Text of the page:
Giorgio Benvenuti/Reuters
    And yet, while at some level she is dreading the revival of the spectacle surrounding the case, she is also glad the pursuit of the truth is continuing. “We want justice for Meredith,” she told me. “We don’t want anyone who is innocent to go to jail, but there are still a lot of unanswered questions that seem to have been ignored in the last trial.” Arline is a petite woman who was born in Pakistan and raised in India. She and her husband, John, divorced when their four children were young, and Arline raised the kids in the ramshackle family home in Coulsdon, Surrey—near London—where the gutters hung perilously from the roof and faded curtains adorned the windows.

    Over the course of her daughter’s murder investigation and the subsequent trials, she traveled to Italy only a few times—the first in November 2007 to identify her daughter’s mutilated body. Kercher suffocated to death on her own blood after two knife wounds to her neck. Her mother stood in the morgue and told the state coroner that yes, this lifeless body was her beloved daughter. She came back again when Rudy Guede was convicted for playing a role in her daughter’s murder, and another time to testify to the jury at Knox and Sollecito’s first trial about what a beautiful person her daughter was and what a great life she could have had. She missed the rest of that trial because airline tickets and hotel accommodations were out of her budget, and because she needed kidney dialysis in London three times a week.


    The predominant noise in the courtroom was Knox’s wailing pleas and the cries of her family and supporters. Kercher did not cry. She turned to her right and looked squarely at Knox’s mother, Edda Mellas, with an expression that was somewhere between dismay and relief. (Alessandro Bianchi/Reuters)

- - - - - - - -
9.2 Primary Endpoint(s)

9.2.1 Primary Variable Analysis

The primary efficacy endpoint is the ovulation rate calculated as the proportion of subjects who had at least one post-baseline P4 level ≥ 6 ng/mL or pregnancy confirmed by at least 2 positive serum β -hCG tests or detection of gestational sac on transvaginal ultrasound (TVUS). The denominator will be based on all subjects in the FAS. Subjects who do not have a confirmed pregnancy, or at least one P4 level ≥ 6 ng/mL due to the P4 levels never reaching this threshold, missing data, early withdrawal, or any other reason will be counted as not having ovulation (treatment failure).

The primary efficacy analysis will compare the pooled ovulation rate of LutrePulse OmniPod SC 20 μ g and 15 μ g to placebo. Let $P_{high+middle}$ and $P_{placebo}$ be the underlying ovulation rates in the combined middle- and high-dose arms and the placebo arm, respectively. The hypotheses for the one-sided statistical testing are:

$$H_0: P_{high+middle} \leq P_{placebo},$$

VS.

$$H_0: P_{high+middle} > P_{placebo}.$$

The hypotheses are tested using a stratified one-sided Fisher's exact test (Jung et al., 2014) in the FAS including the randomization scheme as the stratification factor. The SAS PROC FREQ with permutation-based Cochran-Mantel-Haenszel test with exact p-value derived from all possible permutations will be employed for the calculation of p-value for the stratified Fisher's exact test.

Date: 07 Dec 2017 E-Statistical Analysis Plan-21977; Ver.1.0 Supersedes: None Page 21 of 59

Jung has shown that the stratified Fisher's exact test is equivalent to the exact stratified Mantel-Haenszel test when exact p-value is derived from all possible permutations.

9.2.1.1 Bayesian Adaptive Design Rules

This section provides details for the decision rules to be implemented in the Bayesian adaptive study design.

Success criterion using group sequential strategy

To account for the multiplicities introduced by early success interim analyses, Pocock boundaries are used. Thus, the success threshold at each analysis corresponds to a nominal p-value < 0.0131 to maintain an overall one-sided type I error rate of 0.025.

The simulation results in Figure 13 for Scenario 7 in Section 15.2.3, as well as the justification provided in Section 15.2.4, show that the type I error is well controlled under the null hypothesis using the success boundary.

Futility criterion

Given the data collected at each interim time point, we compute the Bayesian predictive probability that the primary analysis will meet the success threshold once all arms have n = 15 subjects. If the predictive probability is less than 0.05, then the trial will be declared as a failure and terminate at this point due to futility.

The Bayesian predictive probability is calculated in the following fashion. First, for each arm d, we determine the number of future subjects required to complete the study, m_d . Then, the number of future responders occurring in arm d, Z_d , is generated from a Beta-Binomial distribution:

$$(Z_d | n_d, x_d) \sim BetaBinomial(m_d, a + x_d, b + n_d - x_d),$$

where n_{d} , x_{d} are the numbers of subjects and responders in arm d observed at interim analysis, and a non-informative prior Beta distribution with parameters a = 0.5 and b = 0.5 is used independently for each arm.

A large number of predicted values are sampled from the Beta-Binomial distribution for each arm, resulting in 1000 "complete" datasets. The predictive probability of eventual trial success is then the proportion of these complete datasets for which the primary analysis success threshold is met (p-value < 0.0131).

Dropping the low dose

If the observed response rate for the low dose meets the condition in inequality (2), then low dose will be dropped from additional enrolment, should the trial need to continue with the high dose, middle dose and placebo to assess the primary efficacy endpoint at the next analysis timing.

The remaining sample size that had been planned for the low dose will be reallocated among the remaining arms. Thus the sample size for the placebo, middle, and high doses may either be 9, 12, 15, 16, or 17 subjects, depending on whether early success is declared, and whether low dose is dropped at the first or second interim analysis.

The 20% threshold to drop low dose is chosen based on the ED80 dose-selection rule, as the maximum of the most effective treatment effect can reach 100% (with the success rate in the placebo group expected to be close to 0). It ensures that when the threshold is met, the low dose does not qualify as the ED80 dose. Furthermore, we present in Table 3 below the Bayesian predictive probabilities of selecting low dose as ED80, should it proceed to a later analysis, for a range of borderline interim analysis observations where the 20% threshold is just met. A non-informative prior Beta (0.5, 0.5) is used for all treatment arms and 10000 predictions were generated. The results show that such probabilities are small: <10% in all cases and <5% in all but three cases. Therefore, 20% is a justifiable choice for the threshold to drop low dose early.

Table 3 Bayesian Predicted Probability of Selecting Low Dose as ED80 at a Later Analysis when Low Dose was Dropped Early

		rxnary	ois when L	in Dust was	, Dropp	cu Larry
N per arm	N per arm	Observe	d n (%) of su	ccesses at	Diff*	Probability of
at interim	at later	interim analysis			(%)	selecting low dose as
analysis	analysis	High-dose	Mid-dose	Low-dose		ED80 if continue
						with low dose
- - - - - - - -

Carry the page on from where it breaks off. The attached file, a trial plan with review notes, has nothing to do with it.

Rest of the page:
But when Knox and Sollecito’s verdict was read on December 5, 2009, Arline was there, staring straight ahead at the judge. Her daughter Stephanie, who understood Italian, translated the guilty verdict for her. The predominant noise in the courtroom was Knox’s wailing pleas and the cries of her family and supporters. Kercher did not cry. She turned to her right and looked squarely at Knox’s mother, Edda Mellas, with an expression that was somewhere between dismay and relief. She was far too noble to be angry. The guilty verdict meant that she could begin the next phase of her mourning, a road she said at the time could lead to closure, and eventually maybe even forgiveness.


    Kercher went back to London to begin that painful journey. But that process was disrupted when Knox and Sollecito’s convictions were overturned on October 3, 2011. Kercher was back in the courtroom again that night. When the not-guilty verdicts were read, tears streamed down her face.


    The morning after the appellate acquittal, Kercher, her daughter Stephanie, and her son Lyle gave a scant few interviews, including one to Newsweek in a private room in the basement of the San Gallo Hotel. On the table were local newspapers with screaming headlines—“Innocent,” “Absolved,” “Free”—and Knox’s picture splashed across the pages. A few of the papers had tiny mugshots of a smiling Meredith superimposed on photos of Knox’s car driving away from prison. “We respect the court’s decision, but we had hoped for a different outcome,” Arline said.

    Giulia Bongiorno, lawyer for Raffaele Sollecito, the boyfriend of Amanda Knox at the time of Meredith Kercher's death. (Alessandro Bianchi/Reuters)

    She went back to London, waiting in emotional limbo until Italy’s high court ruling, which came down two weeks ago. She was not present this time when the court reversed the acquittal and declared Knox and Sollecito again guilty of her daughter’s homicide. Her Florentine lawyer Francesco Maresca had told her that there was a good chance the acquittal would be overturned by the high court.

    Now Kercher will have to wait once more. There will be at least two more verdicts before the nightmare is over—one by a new appellate court, which will reconsider the case, and another by Italy’s high court, which must sign off on the appellate court decision, or send it back to trial once again. As the next chapter of the case unfolds, she will have to relive the media show that tends to focus on Knox as the main character and her daughter as a bit player. She will again hear the gruesome details of her daughter’s horrible death. She doesn’t know how she will handle another cycle of trials, or if she will attend the next one.